Bus fares and timetables
Fares are low; around P1 per kilometer. Roads can be poor, and even when the distances involved aren’t great, the buses will make numerous stops along the way. Timetables are not really existing. Once the bus is around 2/3rd full it leaves.
The jeepney is the ultimate Philippine icon, and in Manila, Cebu City, Davao and Baguio, jeepneys are important for city transport, with frequent services between important locations in each city. In the provinces jeepneys connect isolated barrios to nearby towns and towns to cities, but they might run only two or three times a day, depending on demand, the weather and the mood of the driver. There are absolutely no timetables.
Routes are painted on the side or on a signboard in the window. Even so, using jeepneys takes a little local knowledge because they make numerous stops and deviations to drop off and pick up passengers. There’s no such thing as a designated jeepney stop, so people wait in the shade at the side of the road and flag one down. The vehicles are cramped and incredibly uncomfortable, usually holding about twenty passengers inside and any number of extras clinging to the back or sitting precariously on top. It can be a hassle to get luggage on and off – small items might end up on the floor, but larger items will go on the roof. At least jeepneys are a great social equalizer; you’ll soon find yourself involved in jolly conversations with the rest of the passengers about your nationality, destination and marital status.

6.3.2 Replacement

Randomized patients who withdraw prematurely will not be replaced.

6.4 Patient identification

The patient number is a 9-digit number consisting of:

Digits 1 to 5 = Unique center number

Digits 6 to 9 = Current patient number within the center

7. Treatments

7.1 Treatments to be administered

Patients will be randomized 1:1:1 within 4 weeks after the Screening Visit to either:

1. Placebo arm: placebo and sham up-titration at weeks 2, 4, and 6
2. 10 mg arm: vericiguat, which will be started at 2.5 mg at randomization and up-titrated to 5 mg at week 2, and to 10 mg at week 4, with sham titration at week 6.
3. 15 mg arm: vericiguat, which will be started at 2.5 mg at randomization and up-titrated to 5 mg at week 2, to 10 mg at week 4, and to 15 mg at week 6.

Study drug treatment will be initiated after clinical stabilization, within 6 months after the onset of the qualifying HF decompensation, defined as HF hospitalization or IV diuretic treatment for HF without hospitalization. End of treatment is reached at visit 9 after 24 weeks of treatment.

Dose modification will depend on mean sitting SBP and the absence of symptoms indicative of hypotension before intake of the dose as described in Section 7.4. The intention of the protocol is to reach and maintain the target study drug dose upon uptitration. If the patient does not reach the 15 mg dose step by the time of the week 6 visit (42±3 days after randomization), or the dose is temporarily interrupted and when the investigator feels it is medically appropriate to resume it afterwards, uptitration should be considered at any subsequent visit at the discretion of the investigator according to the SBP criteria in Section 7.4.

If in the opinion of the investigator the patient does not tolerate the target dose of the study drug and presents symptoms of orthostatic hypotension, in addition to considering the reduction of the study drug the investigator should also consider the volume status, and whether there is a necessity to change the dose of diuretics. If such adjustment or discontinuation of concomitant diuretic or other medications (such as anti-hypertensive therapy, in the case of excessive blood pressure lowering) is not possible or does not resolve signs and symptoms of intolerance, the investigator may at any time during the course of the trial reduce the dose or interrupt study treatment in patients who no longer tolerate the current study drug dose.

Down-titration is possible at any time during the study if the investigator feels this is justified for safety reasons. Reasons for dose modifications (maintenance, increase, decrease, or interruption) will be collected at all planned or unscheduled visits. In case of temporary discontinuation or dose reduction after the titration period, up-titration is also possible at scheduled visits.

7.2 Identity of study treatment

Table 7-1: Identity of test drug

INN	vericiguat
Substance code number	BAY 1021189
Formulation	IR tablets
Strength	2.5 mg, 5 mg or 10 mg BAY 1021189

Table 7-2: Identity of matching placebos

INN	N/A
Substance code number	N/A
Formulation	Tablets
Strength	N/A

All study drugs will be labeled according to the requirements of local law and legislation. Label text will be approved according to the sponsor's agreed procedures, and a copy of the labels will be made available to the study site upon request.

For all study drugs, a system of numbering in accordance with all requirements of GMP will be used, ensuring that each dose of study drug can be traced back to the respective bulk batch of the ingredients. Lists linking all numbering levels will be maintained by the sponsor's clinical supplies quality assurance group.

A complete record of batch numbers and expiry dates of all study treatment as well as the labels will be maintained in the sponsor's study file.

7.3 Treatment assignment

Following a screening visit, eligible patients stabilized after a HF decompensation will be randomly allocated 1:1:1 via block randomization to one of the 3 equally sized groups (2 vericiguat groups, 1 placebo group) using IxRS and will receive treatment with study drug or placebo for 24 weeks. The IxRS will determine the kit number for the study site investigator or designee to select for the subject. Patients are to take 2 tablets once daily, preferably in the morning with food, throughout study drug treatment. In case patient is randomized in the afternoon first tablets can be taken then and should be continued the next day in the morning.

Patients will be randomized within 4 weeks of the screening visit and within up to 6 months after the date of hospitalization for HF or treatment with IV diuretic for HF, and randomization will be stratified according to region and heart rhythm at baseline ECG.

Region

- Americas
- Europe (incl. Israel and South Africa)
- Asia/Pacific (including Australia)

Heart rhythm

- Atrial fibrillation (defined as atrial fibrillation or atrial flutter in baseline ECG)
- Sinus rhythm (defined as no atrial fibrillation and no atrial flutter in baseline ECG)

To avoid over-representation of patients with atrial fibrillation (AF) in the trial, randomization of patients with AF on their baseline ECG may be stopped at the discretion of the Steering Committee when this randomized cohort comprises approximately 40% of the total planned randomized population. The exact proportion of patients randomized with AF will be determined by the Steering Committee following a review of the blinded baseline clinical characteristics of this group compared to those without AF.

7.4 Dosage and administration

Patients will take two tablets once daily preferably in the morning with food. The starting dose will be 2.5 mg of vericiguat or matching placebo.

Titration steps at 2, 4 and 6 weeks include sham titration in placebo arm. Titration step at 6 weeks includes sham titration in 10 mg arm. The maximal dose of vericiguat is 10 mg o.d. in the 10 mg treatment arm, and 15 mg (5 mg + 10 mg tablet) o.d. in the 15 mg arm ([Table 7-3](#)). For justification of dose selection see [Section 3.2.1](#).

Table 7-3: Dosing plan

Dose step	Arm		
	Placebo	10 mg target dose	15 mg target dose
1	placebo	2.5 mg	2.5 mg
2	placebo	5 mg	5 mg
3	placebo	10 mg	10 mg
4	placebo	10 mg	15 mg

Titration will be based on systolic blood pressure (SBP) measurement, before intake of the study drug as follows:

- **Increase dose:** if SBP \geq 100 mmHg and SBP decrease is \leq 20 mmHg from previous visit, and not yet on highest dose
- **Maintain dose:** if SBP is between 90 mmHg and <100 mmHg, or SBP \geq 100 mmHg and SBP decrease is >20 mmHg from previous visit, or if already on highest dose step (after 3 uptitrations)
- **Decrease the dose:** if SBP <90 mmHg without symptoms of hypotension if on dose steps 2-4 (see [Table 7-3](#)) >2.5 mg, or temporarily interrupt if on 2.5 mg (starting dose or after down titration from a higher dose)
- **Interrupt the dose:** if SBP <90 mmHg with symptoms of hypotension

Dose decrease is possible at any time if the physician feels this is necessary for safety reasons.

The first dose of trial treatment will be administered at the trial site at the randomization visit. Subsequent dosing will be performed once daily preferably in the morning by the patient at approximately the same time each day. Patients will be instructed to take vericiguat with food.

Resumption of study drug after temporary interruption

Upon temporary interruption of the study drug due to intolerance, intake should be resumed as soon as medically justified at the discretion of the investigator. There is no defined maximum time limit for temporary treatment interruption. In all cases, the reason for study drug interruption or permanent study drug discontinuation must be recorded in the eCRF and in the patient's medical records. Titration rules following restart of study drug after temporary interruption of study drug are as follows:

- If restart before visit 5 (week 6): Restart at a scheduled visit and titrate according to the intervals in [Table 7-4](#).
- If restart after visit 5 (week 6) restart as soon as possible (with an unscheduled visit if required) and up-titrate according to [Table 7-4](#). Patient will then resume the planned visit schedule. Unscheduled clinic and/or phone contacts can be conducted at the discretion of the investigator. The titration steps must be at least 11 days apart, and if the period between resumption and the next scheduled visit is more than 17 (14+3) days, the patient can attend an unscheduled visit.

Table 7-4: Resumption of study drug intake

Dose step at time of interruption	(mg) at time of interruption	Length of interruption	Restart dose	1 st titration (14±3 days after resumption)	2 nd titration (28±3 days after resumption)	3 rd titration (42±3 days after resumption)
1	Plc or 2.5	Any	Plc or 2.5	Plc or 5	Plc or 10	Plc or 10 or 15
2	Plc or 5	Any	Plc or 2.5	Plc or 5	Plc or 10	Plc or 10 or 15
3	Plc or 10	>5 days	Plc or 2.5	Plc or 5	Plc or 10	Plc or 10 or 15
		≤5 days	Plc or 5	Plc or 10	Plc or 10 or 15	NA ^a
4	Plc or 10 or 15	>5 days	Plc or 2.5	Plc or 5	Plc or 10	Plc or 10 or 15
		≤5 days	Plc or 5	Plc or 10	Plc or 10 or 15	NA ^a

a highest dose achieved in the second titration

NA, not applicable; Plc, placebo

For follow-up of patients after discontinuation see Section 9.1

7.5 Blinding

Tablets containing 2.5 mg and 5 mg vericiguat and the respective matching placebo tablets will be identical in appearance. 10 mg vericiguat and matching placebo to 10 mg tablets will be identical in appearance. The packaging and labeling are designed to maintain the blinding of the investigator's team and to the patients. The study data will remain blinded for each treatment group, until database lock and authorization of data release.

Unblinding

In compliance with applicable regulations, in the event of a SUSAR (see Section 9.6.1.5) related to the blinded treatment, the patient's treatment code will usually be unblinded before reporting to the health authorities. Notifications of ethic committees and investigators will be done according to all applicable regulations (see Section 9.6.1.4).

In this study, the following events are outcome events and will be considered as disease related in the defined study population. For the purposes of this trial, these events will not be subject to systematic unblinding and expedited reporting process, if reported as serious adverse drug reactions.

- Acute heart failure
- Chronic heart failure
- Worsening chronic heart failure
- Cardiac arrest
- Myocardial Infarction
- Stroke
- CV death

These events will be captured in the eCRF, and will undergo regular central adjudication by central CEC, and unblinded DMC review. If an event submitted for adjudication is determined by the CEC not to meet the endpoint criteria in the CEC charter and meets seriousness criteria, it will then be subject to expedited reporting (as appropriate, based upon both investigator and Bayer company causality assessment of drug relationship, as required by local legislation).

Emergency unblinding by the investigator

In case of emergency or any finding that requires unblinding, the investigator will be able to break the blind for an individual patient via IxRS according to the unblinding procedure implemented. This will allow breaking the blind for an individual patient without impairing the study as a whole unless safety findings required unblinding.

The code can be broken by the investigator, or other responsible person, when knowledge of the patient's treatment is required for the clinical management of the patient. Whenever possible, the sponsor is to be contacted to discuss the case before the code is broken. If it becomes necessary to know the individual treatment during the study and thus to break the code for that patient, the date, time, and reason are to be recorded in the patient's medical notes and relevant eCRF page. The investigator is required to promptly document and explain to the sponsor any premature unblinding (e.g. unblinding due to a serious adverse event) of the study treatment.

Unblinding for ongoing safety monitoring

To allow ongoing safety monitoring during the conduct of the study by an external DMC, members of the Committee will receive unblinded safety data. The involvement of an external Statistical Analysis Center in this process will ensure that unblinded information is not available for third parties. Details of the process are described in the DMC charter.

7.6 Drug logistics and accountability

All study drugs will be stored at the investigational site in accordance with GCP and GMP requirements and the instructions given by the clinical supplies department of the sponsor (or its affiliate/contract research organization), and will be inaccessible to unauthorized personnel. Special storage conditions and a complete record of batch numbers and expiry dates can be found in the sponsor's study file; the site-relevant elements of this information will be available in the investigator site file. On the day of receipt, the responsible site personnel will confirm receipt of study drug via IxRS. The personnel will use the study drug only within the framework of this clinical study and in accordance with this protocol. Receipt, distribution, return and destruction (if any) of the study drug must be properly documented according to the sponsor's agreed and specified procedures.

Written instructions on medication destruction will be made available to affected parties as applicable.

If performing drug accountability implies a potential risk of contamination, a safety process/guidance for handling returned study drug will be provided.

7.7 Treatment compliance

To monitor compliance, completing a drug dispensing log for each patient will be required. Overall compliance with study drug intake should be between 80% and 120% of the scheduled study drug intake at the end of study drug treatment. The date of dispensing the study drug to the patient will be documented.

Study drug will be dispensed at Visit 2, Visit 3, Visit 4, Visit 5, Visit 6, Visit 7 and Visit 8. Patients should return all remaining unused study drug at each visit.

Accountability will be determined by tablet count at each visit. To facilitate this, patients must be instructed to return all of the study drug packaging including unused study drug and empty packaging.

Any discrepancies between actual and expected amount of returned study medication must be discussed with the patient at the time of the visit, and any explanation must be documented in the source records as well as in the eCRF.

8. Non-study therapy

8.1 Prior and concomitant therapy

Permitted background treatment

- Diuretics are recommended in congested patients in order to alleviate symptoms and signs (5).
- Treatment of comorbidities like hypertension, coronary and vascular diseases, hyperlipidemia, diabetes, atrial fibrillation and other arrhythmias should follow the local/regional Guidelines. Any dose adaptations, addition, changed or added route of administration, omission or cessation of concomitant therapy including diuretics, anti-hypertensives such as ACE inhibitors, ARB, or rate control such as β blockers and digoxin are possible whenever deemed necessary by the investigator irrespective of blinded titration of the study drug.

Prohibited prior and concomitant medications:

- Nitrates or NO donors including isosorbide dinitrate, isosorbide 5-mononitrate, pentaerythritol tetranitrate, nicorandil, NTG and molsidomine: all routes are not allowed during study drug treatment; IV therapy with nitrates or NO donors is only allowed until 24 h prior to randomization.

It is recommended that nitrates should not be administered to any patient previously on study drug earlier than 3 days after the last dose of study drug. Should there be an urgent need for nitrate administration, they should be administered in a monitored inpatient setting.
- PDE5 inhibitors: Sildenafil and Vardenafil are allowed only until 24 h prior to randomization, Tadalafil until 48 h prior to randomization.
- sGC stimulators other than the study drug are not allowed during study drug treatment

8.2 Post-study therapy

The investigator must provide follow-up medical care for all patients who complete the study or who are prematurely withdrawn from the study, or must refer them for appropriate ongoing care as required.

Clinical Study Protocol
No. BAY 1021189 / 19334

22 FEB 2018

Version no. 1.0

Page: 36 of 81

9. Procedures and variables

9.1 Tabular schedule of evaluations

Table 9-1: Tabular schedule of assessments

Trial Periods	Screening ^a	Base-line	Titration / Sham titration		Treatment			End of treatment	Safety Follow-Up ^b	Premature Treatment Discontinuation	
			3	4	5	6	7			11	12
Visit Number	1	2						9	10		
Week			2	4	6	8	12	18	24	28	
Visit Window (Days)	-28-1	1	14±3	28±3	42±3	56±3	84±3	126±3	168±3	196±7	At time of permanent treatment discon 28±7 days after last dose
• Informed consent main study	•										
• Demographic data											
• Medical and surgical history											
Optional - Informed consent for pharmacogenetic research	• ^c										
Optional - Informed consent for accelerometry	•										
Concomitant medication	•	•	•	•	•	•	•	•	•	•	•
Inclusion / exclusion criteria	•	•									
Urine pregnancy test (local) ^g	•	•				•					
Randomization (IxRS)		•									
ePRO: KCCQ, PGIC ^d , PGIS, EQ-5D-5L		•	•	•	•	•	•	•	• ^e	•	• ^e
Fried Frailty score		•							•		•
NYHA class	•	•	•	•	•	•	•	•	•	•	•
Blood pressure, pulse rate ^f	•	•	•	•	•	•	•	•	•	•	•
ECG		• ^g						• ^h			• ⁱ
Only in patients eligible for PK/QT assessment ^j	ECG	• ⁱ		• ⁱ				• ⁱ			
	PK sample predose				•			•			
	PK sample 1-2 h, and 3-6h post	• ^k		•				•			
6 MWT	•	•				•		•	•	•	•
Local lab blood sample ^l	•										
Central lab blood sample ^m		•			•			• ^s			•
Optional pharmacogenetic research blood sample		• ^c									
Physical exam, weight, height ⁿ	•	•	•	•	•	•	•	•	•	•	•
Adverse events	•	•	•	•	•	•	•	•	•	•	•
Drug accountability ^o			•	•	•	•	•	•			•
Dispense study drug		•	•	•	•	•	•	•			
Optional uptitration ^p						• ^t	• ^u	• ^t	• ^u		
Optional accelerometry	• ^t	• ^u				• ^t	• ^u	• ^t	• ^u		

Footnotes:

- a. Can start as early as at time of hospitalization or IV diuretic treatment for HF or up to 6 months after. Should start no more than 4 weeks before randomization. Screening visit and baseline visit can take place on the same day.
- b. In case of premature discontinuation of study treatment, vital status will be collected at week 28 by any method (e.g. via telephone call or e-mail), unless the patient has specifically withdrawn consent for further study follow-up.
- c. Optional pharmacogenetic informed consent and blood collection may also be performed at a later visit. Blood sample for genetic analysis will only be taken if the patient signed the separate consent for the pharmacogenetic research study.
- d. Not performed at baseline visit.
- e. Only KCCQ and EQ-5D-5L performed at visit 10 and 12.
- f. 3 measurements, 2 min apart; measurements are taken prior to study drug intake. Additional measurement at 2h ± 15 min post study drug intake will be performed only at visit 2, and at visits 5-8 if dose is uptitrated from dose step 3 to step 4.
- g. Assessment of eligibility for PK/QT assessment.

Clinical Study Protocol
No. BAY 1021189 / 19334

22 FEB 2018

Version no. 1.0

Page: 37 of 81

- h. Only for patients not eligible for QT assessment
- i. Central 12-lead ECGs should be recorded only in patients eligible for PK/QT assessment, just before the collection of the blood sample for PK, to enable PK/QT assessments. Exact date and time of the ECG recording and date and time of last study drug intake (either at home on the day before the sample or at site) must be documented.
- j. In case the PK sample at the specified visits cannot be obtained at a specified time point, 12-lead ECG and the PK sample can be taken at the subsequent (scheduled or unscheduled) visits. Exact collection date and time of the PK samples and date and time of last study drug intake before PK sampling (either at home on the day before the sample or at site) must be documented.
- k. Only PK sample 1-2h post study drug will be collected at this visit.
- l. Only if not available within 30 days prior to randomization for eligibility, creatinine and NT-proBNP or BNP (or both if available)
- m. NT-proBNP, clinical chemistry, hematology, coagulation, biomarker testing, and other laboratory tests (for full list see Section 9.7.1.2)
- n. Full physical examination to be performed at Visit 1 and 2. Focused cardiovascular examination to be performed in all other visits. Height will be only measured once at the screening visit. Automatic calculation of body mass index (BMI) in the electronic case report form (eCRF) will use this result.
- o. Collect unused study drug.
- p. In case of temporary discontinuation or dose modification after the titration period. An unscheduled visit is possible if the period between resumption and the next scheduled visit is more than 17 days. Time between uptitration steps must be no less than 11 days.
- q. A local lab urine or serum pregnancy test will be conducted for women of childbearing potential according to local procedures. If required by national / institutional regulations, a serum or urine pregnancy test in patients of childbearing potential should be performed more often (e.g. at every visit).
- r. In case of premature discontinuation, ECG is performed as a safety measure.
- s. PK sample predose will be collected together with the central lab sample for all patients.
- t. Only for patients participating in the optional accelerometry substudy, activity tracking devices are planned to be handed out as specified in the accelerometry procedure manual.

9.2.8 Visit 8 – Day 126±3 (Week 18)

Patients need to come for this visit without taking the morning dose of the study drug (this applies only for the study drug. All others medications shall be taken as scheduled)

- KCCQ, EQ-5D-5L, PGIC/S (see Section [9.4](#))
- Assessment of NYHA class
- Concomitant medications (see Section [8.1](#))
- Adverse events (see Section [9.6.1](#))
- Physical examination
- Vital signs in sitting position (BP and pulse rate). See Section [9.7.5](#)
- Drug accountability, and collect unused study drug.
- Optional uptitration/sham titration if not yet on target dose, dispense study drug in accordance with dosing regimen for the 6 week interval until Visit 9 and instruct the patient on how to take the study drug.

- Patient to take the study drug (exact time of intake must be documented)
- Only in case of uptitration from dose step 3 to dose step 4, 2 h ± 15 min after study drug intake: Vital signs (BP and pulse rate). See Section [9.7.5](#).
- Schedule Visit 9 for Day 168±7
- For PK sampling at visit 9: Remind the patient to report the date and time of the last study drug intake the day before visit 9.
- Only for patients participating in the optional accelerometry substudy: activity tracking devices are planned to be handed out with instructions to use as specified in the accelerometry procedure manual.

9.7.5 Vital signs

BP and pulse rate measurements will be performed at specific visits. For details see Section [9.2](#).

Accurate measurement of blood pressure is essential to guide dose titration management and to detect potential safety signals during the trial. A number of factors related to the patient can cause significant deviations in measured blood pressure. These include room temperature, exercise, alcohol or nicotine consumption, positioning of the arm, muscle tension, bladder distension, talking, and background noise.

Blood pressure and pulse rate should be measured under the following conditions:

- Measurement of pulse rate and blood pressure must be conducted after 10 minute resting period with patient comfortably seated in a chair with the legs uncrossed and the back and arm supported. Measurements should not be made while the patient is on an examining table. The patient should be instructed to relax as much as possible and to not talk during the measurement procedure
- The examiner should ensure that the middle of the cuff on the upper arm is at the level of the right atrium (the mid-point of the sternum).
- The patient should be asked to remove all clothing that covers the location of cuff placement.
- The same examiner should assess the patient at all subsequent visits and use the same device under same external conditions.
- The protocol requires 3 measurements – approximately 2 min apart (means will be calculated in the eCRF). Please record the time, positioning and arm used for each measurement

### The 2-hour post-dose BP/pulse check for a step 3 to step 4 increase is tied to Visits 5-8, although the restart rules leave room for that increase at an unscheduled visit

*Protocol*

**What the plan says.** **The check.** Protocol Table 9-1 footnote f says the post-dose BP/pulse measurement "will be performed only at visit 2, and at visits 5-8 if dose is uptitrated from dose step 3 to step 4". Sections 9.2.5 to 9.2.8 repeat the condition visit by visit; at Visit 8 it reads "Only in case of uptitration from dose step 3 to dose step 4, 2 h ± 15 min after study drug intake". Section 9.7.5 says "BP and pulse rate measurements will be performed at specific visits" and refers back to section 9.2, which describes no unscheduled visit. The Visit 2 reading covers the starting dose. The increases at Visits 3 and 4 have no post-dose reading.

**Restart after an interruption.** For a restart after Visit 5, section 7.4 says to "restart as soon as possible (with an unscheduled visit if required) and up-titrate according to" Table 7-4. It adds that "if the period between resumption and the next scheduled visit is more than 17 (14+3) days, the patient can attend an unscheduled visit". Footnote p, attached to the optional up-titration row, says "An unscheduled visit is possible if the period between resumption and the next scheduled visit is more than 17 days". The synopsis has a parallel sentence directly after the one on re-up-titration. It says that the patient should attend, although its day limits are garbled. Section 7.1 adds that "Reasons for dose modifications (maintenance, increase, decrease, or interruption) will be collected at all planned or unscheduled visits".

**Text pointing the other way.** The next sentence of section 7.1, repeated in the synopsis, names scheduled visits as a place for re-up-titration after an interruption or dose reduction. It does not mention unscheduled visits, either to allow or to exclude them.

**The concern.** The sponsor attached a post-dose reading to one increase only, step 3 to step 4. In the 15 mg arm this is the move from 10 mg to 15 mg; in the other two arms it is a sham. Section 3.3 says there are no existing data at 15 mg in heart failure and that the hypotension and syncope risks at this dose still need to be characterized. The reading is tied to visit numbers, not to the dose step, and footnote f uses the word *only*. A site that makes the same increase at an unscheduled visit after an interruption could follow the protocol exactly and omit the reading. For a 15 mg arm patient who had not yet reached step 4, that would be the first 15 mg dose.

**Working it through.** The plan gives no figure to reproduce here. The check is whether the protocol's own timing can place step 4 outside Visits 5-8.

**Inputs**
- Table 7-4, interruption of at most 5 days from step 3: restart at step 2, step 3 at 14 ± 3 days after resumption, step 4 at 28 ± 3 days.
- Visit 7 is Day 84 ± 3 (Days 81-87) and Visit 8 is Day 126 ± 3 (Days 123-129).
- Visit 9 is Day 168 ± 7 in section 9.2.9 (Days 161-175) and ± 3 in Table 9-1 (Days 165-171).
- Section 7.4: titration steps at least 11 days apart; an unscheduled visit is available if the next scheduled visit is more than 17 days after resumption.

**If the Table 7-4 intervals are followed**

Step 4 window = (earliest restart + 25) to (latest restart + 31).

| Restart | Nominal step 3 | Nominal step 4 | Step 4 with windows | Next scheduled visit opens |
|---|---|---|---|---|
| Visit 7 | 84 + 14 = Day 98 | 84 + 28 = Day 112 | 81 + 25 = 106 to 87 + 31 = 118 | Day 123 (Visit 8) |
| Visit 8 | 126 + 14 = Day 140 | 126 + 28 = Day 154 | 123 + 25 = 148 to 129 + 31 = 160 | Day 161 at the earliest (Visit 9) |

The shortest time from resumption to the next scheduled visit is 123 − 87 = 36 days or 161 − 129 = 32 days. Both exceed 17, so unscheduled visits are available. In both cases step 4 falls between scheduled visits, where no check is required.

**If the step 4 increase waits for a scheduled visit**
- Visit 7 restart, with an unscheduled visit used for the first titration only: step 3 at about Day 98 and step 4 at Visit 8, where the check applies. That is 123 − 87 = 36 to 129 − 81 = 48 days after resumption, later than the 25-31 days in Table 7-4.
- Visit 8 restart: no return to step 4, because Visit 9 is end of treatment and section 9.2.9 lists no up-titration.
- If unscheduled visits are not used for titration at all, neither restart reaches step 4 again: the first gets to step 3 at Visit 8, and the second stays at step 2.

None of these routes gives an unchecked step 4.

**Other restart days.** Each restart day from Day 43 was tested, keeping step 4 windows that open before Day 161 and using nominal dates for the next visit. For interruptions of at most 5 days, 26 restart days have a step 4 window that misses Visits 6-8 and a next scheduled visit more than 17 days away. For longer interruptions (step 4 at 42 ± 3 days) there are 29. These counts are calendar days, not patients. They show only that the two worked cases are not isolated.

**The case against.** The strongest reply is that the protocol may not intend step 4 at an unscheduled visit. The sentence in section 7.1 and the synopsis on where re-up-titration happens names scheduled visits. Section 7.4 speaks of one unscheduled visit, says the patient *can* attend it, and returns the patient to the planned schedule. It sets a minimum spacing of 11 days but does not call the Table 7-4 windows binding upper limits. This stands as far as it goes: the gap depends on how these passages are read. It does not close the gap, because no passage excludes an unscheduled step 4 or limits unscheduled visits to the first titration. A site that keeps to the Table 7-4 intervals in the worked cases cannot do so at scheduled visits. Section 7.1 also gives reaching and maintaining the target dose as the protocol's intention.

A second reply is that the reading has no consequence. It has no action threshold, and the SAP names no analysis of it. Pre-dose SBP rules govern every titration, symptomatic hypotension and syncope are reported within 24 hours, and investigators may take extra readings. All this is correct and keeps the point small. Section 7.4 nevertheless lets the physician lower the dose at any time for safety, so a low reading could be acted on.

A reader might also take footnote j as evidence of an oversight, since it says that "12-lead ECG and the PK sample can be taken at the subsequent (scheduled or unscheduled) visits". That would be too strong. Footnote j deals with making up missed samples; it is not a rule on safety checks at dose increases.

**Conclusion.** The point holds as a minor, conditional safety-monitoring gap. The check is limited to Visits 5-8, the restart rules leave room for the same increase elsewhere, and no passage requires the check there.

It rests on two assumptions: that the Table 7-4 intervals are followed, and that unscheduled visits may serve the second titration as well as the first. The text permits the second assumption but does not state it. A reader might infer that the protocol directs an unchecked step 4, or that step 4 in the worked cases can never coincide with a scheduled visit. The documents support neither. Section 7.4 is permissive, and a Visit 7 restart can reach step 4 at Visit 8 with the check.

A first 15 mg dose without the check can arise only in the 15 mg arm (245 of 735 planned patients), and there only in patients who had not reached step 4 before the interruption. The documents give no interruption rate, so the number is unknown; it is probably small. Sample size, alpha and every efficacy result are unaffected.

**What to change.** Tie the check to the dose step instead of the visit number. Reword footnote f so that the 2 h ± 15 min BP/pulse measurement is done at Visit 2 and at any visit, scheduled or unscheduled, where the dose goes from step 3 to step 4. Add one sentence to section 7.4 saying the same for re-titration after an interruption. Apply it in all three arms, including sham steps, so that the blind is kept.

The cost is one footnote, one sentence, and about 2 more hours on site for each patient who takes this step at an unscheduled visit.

Fares are low: in the provinces they start at P7 for a trip of a few kilometres, rising to P50 for two- or three-hour drives. In the cities, a trip of a few hundred metres costs around P7, rising to P25 on longer routes. To pay, hand your money to the passenger next to you and say bayad po (pay please). If you’re not sitting close to the driver, the fare will be passed down the line of passengers until it reaches him; he will then pass back any change.
V-hires are air-conditioned Toyota minivans, with signs in the window indicating their destination. They normally go bigger distances on an Island. (Like in Cebu, they go to Malapascua (the pier in the north, where the boats leave for Malapascua) or Moalboal.
The cheapest form of shared transport, tricycles (habel-habel) are ubiquitous in the provinces. In Manila and Cebu City they are prohibited from using certain roads, but almost everywhere else they go where they like, when they like and at speeds as high as their small engines are capable of. The sidecars are designed for four passengers – two facing forwards and two backwards – but it’s not uncommon to see extras clinging on wherever they can, the only limiting factor being whether or not the machine can actually move under the weight of the extra bodies. Tricycles never follow fixed routes, so it’s usually a question of flagging one down and telling the driver your destination.
On every Island you normally can rent a motorbike (best via your hotel/resort). Especially for smaller Islands, like Siquijor and Camiguin, this is the best way to explore the Island. Traffic in bigger cities is quite horrible, but ones you are out of the city it is easy to go around.
It’s possible to rent a self-drive car in the Philippines starting around P2000 per day. The question is whether you’d want to.
If you do drive you’ll require your driving licence and be prepared to show it if you get stopped (rentals are allowed for up to 90 days – longer stays will require a Philippine licence).
Always drive defensively – cars, animals and pedestrians will pull out in front of you without warning (in many rural areas people are still not used to traffic), and always give way to jeepneys, which will happily drive you off the road. When passing anything, sound your horn twice as a warning.